Researchers at the National Graphene Institute in Manchester have conducted a series of experiments on electrons in graphene.
In graphene, electrons move in unusual ways. The results of the tests have shown how — within a specific range of temperatures — electrons move and collide so frequently that they eventually display fluid-like behaviour, like slow-pouring honey.
This fluid is more conductive than ballistic electrons — electrons that move throughout the material in a scattering-pattern way, and are only reflected by imperfections. Commonly, the scattering pattern impacts flow, making a material less conductive. However, the electric current in graphene has not flown along the applied electric field, as in other materials. Rather than staying separated, the electrons moved backwards forming whirlpools where circular currents appear. Such behaviour is familiar for conventional liquids such as water which makes whirlpools when flowing around obstacles.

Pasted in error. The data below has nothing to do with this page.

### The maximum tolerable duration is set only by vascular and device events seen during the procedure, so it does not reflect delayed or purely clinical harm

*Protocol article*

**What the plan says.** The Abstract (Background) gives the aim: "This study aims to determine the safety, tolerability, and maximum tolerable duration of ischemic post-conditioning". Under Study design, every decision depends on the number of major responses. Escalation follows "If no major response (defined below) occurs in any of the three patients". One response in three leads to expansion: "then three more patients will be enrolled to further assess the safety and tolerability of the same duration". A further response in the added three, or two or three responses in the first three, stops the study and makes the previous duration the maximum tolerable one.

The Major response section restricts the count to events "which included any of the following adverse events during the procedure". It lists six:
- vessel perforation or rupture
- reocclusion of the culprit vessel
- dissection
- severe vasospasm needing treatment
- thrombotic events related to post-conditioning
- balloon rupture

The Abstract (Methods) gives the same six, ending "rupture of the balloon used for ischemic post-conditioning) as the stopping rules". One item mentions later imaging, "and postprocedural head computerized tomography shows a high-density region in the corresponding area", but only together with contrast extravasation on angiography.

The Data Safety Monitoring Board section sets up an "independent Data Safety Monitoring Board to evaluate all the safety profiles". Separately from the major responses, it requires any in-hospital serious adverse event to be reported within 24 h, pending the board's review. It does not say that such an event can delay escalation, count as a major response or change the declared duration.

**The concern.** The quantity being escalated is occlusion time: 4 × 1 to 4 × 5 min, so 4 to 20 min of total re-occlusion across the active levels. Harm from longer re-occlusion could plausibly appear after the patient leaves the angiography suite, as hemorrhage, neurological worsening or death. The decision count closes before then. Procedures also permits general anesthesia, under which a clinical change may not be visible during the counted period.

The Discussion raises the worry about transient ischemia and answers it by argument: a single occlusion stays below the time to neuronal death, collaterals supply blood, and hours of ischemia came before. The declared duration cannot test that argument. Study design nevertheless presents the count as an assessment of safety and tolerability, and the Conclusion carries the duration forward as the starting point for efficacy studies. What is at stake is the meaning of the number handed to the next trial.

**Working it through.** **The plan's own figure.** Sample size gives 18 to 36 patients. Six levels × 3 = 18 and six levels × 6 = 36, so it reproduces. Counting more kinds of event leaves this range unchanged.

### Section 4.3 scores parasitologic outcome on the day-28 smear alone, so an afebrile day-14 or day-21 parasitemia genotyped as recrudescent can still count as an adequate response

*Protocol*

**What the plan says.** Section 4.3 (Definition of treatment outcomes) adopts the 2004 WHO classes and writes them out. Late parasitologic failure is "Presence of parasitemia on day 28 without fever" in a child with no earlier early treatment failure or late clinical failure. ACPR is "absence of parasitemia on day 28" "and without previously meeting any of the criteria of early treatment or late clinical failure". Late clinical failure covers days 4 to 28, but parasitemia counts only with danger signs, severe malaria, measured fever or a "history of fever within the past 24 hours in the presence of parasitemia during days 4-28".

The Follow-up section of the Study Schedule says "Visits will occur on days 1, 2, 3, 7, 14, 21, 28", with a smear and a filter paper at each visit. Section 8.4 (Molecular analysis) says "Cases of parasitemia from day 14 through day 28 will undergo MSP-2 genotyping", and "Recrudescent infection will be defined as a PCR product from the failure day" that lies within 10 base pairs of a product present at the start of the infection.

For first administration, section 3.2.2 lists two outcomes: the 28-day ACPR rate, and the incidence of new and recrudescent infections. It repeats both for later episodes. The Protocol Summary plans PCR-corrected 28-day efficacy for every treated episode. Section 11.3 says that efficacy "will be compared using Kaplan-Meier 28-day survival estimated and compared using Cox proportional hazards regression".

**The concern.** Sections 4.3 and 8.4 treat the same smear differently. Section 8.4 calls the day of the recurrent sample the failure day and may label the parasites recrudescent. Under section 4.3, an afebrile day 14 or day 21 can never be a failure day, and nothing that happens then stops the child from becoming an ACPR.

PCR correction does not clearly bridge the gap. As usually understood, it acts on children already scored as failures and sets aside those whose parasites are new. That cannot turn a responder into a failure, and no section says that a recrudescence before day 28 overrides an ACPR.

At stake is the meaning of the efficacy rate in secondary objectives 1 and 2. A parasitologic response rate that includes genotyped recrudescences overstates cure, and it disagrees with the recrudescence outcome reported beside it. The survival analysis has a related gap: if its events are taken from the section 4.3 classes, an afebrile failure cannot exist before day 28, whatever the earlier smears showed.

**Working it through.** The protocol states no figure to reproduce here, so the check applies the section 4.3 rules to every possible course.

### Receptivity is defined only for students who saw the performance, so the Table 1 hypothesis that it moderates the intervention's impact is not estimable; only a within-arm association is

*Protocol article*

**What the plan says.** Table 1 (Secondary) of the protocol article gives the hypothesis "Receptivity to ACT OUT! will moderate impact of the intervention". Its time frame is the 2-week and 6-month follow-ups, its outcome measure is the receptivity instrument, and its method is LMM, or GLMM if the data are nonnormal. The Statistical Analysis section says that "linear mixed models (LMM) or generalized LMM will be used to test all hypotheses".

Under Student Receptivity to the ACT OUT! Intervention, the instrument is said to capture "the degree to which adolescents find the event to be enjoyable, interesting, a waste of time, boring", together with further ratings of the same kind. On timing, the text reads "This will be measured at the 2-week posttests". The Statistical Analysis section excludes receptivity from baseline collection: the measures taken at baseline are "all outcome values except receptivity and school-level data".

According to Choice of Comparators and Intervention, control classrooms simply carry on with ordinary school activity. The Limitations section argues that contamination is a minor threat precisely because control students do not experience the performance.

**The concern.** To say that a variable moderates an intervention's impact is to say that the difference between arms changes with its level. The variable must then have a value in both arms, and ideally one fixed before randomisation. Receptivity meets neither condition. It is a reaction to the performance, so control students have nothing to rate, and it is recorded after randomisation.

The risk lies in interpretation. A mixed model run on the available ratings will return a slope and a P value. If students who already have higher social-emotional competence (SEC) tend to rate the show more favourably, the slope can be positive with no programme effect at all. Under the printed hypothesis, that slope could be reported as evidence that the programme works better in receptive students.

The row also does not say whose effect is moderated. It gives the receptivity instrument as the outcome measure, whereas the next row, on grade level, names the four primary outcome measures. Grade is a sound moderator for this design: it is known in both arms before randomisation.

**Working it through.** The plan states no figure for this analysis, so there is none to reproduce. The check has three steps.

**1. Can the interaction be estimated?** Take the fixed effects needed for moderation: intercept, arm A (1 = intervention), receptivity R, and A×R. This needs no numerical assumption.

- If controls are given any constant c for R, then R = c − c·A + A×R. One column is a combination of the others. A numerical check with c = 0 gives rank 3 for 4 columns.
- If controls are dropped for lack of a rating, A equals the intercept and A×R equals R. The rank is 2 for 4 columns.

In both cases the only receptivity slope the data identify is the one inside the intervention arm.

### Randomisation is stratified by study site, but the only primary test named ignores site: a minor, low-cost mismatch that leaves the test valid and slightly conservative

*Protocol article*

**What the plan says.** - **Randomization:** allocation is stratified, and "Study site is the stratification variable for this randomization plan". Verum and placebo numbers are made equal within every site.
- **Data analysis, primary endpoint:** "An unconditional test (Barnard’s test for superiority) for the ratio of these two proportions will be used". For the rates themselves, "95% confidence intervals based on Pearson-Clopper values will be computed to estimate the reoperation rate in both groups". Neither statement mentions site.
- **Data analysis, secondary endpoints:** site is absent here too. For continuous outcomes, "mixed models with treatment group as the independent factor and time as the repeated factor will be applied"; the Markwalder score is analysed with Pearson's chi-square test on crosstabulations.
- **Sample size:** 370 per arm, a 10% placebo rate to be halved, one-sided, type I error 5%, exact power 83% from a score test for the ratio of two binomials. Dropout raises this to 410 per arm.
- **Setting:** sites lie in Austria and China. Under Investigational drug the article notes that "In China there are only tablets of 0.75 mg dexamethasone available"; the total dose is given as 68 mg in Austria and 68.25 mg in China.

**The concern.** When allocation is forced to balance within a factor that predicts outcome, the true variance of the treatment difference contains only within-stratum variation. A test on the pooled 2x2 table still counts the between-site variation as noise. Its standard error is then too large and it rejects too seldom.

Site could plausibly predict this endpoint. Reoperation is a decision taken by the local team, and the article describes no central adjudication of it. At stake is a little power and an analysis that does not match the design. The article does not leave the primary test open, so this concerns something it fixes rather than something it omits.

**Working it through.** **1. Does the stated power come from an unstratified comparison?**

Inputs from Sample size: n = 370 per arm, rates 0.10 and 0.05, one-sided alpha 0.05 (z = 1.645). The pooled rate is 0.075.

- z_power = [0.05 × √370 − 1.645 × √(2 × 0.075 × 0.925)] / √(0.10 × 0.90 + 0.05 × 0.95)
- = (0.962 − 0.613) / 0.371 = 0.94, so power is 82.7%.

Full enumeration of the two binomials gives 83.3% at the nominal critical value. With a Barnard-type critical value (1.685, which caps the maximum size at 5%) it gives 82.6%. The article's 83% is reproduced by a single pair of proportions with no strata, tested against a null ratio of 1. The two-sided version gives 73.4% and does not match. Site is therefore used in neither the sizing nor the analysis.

The scientists have measured the viscosity of this strange new liquid in graphene. Surprisingly, it can be 100 times more viscous than honey, even at room temperature.
Additional disorder always creates extra electrical resistance. In this case, disorder induced by electron scattering actually reduces resistance.
One-atom thick material graphene has a reputation for its many superlative properties and exceptionally high electrical conductivity. Graphene can be used for a number of things and is thought to be one of the key components in the development of faster and more powerful quantum computers.
The scientific breakthrough is important for understandings of how materials work at the increasingly smaller sizes required by the semiconducting industry, as such whirlpools are more likely to appear at micro and nanoscale. This means we need to learn more about how electrons flow in the graphene, in order to design nano-electronic circuits.
Surely graphene-based circuits will be pivotal in our advancement of electrical technologies, with the clear benefits driving forward research into the physics of conductive materials.